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Study gives pointers on why patients are reluctant to disclose sexual orientation

Study gives pointers on why patients are reluctant to disclose sexual orientation

February 1 2018 A study has flagged up patients’ concerns about the need to disclose their...

  • Scotland sets out policy on improving workforce planning for primary care

    Scotland sets out policy on improving workforce planning for primary care

    Wednesday, 09 May 2018 16:12
  • DHSC to address concerns of prescription direction to distance selling pharmacies

    DHSC to address concerns of prescription direction to distance selling pharmacies

    Thursday, 19 April 2018 16:51
  • Study gives pointers on why patients are reluctant to disclose sexual orientation

    Study gives pointers on why patients are reluctant to disclose sexual orientation

    Thursday, 01 February 2018 11:35

a lgbt flag imageFebruary 1 2018

A study has flagged up patients’ concerns about the need to disclose their sexual orientation to healthcare professionals. 

A BJGP review of 31 studies identified four overarching themes which were considered to influence whether a patient would disclose their sexual orientation. These were:

  • the moment of disclosure,
  • the expected outcome of disclosure,
  • the healthcare professional,
  • the environment or setting of disclosure.

“The most prominent themes were the perceived relevance of sexual orientation to care, the communication skills and language used by healthcare professionals, and the fear of poor treatment or reaction to disclosure,” said the researchers.

However, they concluded that most of these factors were modifiable so could be targeted to improve healthcare professionals’ awareness of their patients’ sexual orientation. They called on healthcare professionals to consider the broad range of factors involved around disclosure “and the potential disadvantageous effects of non-disclosure on care.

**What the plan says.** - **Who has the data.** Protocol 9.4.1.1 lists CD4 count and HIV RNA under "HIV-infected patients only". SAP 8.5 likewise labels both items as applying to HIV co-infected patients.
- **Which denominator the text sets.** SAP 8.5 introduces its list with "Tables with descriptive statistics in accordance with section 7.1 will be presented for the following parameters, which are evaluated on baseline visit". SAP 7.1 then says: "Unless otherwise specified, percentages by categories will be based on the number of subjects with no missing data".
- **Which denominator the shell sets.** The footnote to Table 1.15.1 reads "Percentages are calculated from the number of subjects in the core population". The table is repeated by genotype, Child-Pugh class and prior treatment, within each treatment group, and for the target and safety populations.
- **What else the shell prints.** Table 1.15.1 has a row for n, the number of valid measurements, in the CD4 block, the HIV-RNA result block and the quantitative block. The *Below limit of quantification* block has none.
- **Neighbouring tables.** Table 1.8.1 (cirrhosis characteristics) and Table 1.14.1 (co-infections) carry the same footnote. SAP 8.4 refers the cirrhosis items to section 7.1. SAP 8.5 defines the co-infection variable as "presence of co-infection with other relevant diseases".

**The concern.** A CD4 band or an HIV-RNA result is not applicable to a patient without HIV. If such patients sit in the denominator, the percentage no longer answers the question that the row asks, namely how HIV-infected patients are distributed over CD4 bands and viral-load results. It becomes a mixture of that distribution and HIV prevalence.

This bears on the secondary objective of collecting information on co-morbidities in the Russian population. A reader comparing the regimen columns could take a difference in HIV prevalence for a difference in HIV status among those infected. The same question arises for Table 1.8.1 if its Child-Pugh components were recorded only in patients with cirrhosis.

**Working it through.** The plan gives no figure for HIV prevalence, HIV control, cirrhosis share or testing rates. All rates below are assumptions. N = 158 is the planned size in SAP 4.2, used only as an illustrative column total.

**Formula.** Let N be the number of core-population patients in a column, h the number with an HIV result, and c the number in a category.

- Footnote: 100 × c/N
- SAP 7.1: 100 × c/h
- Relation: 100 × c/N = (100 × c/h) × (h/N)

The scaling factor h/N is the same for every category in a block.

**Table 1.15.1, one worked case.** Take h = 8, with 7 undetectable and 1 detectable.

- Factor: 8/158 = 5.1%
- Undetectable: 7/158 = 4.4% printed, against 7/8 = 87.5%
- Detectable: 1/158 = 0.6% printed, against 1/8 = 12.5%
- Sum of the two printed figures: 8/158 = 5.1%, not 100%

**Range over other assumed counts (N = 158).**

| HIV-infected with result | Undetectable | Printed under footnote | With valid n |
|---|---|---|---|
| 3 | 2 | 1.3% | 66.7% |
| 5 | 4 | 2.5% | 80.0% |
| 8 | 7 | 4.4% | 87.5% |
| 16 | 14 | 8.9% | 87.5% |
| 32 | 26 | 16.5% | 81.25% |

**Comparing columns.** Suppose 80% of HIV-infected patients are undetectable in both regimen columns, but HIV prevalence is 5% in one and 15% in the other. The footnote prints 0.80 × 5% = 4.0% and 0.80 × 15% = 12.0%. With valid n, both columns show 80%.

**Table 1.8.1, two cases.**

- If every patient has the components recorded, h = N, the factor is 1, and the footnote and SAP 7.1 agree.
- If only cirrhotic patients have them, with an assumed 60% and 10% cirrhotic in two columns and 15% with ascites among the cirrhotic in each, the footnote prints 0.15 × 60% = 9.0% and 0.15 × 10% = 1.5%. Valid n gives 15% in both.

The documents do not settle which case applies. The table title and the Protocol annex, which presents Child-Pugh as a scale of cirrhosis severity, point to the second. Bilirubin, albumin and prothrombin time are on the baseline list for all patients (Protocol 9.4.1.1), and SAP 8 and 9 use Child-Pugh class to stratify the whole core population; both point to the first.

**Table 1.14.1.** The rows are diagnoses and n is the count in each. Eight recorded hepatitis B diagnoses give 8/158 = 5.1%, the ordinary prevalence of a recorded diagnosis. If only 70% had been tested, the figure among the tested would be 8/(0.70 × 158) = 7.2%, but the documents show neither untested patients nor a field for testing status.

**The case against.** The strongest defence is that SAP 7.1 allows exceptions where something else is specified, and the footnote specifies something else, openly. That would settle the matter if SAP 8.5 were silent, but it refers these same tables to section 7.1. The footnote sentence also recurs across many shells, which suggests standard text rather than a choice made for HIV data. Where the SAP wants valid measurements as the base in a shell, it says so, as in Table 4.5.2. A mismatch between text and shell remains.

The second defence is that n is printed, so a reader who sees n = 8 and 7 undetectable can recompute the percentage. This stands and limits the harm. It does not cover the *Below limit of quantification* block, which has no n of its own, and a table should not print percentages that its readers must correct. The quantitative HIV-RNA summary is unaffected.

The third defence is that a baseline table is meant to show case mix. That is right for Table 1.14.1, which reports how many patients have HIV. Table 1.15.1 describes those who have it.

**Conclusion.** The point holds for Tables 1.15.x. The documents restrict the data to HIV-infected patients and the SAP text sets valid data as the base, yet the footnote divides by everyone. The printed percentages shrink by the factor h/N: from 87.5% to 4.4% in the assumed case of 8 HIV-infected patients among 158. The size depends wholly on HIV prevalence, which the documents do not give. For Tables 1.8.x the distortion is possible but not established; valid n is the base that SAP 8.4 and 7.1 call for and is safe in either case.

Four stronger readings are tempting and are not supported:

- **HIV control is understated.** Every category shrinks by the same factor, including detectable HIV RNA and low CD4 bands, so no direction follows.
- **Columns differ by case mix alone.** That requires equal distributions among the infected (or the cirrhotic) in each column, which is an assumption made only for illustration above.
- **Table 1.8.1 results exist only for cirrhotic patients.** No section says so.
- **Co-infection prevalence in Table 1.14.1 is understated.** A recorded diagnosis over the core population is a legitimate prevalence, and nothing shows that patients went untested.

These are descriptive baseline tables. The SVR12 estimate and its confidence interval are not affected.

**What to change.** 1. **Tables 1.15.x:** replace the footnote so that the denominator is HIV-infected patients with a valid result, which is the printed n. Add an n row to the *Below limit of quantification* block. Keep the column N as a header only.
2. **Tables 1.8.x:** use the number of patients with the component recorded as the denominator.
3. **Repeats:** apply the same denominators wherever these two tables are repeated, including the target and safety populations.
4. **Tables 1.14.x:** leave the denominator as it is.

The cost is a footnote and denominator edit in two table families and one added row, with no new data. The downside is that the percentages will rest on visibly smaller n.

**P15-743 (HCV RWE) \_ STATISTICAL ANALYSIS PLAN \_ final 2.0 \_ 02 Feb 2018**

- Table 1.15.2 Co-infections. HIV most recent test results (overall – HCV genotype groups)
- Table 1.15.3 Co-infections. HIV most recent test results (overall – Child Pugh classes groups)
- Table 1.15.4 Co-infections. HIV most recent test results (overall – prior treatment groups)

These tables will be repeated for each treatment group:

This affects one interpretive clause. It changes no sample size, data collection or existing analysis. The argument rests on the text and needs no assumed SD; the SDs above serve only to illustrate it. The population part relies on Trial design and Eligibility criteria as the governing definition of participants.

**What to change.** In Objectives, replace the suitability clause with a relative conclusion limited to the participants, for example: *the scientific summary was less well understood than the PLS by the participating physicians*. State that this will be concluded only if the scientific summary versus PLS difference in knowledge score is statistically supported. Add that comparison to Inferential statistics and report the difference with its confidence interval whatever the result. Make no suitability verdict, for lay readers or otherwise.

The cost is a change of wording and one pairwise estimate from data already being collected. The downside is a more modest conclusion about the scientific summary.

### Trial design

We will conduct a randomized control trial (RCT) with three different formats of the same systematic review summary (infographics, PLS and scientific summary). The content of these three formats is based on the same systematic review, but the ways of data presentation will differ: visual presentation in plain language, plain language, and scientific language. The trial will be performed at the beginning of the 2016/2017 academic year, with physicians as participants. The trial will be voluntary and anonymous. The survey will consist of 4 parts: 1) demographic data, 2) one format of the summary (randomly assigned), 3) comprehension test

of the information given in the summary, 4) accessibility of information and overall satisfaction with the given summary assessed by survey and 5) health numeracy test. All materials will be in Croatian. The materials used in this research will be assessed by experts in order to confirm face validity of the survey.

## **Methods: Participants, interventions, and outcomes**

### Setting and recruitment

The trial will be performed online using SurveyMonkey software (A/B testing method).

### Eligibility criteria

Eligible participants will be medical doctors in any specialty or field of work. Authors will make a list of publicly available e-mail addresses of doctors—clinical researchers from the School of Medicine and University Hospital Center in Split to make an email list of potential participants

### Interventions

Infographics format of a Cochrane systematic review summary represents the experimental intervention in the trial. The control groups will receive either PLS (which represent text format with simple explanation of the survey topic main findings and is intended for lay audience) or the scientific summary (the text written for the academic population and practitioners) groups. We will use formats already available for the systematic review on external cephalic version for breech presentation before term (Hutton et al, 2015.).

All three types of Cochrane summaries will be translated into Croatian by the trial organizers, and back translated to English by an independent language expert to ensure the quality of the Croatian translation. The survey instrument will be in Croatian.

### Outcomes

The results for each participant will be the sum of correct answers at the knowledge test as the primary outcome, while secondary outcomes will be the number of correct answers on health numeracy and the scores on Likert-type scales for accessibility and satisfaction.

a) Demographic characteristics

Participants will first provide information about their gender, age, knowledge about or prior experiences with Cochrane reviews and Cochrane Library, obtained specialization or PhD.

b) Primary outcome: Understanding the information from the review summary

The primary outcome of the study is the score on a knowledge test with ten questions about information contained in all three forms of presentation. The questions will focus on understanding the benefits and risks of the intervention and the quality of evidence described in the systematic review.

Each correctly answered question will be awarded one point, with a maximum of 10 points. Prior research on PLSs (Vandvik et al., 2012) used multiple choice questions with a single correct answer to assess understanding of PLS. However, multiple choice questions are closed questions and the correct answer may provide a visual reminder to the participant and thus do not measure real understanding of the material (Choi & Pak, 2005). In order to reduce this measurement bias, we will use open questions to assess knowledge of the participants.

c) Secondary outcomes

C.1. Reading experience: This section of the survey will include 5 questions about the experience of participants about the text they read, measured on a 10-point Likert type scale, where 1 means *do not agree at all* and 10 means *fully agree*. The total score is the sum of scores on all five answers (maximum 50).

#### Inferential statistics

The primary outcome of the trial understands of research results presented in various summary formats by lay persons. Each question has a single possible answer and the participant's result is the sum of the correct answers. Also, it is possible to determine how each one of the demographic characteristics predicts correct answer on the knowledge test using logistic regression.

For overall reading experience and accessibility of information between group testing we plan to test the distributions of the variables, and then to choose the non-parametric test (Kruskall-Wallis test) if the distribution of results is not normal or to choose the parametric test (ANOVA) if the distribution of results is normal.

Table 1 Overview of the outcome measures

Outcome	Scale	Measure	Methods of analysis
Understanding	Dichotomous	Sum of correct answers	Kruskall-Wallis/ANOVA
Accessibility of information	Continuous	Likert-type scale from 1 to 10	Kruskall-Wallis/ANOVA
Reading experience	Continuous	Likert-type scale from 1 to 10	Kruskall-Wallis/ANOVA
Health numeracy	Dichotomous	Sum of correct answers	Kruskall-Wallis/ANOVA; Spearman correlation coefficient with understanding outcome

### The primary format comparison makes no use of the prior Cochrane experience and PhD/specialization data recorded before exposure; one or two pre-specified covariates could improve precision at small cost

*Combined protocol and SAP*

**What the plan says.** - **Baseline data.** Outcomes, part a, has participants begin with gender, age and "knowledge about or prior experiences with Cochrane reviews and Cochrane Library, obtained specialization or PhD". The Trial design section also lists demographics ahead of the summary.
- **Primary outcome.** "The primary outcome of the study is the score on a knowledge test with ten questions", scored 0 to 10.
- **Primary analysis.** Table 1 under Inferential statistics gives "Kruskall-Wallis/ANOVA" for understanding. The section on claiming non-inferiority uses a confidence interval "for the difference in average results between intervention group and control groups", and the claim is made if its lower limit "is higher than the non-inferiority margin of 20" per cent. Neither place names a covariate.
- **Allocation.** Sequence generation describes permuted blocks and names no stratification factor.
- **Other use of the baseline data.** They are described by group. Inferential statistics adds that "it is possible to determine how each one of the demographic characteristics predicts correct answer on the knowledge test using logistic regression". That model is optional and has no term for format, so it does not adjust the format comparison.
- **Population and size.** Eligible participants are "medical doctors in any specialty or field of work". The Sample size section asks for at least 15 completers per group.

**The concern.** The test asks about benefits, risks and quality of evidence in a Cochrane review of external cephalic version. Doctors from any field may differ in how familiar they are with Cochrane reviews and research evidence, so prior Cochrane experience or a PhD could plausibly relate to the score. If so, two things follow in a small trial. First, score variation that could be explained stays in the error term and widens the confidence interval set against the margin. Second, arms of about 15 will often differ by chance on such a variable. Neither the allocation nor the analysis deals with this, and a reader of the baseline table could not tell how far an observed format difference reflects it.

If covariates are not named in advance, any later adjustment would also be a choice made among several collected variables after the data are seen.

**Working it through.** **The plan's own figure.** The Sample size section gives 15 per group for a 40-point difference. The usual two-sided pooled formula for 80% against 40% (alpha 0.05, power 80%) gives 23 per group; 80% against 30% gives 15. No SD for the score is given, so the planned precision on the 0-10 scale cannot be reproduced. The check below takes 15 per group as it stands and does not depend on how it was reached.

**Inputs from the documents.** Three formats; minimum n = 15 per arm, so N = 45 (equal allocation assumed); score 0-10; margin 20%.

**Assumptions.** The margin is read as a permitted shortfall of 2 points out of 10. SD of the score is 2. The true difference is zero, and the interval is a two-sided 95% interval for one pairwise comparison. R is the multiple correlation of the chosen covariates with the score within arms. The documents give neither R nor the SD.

“The environment in which patients are seen should be welcoming of different sexual orientations as well as ensuring that healthcare professionals’ communication skills, both verbal and non-verbal, are accepting and inclusive.”

Professor Kamila Hawthorne, RCGP Vice Chair, said patients should never be made to feel as though they have to disclose their sexual orientation to their GP, if they do not want to. “GPs are highly-trained to consider any physical, psychological and social factors potentially affecting their patients’ health, so it’s always helpful to know as much as possible about the patient in front of us when making a diagnosis and developing a treatment plan, and that includes sexual orientation and gender identity.

“Ultimately, we want all of our patients to feel comfortable accessing medical care from their GP practice when they need it – and if our LGBT patients feel inhibited to do this, as this research suggests many are, then we need to work out why, and take measures to address this.”

The RCGP has developed a range of e-learning courses with Public Health England on LGB issues in primary care. This has recently been updated this month and includes discussion of ways to make practices more accessible for patients.

“RCGP Northern Ireland has also issued specific guidance for members in NI on delivering care to LGB patients, and separate guidance for trans patients,” added Prof Hawthorne.

Links:
H Brooks et al. ‘Sexual orientation disclosure in health care: a systematic review’. Br J Gen Pract 29 January 2018; bjgp18X694841.            
RSCGP statement         
RCGP ‘LGB Issues in Primary Care’         

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